The New Zealand government and its pharmaceutical buying agency, PHARMAC, are happy to sacrifice a few for the greater good. While this government forks out money for sporting events, flags and a host of other uneccessary goodies, Pompe patients are left to die. Is this a good thing in New Zealand? We don't think so!
We embarking on a new campaign leading up to the General Election on the 23rd September 2017. To start off with, we have emailed all of the MPs and Candidates for the upcoming General Election. We have a lot more planned!
This is our first email -
NEW ZEALAND POMPE NETWORK
Charities Registration Number CC54486
181c Willow Park Drive
New Zealand 5871
8 July 2017
I am writing to you on behalf of the New Zealand Pompe Network. As you are a candidate in the upcoming General Election, I would like to know what your position is on the funding of medicines for rare diseases. Specifically, I want to know your position on the funding of Myozyme for Pompe Disease patients.
Pompe Disease is usually fatal and affects about 1 in 40,000 people. There is a treatment available that significantly increases the quality and length of life of sufferers who are treated[i]. This treatment, called Myozyme, is available to patients in almost 80 countries world wide. Myozyme is not available in New Zealand to adults because PHARMAC has consistently refused to fund it. 11 New Zealand sufferers are dying while PHARMAC waits for a bigger price reduction, while using the excuse there isn’t enough science to prove its benefit. This is despite research and proof to the contrary[ii]. We have already lost one patient to Pompe disease in recent months. Is this acceptable? Why aren’t Pompe patients worth it? There are other medicines which PHARMAC have funded “despite the uncertainty over the clinical benefits for these patients”[iii].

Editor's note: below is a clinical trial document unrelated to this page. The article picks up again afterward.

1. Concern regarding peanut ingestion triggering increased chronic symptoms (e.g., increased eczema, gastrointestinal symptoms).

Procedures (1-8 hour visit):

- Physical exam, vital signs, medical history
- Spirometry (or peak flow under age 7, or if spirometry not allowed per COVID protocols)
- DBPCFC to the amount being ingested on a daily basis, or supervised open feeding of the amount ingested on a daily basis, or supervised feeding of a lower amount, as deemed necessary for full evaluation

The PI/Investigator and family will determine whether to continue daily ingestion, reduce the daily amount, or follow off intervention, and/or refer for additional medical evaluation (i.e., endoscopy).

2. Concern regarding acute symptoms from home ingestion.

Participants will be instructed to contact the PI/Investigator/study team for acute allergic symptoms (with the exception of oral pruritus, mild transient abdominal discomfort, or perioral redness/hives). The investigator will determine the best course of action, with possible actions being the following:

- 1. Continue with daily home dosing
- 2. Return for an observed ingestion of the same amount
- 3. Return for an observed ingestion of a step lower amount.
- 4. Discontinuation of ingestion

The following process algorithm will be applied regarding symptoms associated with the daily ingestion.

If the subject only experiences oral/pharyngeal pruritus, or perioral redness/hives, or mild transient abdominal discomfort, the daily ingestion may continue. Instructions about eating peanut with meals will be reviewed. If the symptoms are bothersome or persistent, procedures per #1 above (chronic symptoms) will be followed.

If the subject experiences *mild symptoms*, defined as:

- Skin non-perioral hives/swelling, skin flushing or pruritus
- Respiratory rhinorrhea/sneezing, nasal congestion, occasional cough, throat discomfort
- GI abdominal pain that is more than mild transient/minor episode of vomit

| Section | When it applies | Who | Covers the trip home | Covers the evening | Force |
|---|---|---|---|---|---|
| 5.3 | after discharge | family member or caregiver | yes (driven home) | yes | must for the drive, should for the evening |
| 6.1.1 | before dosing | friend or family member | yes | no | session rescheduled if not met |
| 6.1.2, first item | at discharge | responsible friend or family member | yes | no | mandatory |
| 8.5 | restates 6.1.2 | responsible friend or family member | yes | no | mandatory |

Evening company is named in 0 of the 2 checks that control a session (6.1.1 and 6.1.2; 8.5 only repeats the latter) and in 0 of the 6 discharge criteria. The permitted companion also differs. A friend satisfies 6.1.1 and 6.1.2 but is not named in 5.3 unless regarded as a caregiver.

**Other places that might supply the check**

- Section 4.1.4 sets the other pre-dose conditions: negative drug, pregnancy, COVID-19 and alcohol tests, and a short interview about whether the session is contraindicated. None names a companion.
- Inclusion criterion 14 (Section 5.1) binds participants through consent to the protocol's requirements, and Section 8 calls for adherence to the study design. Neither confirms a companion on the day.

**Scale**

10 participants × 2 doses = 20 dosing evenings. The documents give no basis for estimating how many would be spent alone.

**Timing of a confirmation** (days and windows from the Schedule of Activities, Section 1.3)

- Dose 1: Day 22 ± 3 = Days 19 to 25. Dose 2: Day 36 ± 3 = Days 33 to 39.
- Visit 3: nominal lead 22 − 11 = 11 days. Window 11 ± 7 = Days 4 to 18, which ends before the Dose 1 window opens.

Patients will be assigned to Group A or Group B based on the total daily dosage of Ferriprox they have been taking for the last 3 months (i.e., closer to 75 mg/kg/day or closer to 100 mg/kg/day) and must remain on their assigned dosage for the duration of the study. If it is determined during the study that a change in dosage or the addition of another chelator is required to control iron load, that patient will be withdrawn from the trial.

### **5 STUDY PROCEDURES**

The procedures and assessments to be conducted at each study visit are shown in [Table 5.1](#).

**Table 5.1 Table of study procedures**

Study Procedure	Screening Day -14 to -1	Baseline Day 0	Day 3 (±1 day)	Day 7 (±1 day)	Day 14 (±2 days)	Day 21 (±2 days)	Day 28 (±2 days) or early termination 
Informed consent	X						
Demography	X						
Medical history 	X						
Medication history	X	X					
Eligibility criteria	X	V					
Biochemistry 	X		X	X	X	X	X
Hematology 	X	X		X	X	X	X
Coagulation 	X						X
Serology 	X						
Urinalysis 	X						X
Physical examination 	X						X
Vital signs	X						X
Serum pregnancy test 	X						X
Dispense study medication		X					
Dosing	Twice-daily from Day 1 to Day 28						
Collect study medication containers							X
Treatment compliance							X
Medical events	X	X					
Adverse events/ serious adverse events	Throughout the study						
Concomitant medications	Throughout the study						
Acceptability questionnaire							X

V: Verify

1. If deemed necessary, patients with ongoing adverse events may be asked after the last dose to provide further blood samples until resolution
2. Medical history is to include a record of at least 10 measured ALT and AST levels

What we would like to know is:
I look forward to your reply stating the position you will take regarding these questions I have raised.
New Zealand Pompe Network
[i] Güngör et al 2013 showed in a pivotal survival study, with a median six years of follow-up: 35.4% of Late Onset Pompe Disease patients in the untreated cohort died; as compared to only 8.8% of patients who received Myozyme.
[iii] Galsulfase (Naglazyme)
Listed from 1 May 2016, galsulfase (Naglazyme) is a treatment for people with the rare enzyme deficiency condition Maroteaux-Lamy Syndrome, or mucopolysaccharidosis (MPS) VI. It’s for a very small but high need patient group – we think about 4-5 people in New Zealand.
Because of the very low numbers of people with MPS VI, there’s uncertainty of benefits in the clinical evidence. But there’s a high unmet need for some people with the disease, and the potential for people diagnosed early to be severely affected.
So we’re pleased to have reached a commercial agreement with BioMarin that makes funding possible and manages cost and risk. The agreement makes it possible to offer funding to all existing patients, regardless of severity, and despite the uncertainty over the clinical benefits for these patients.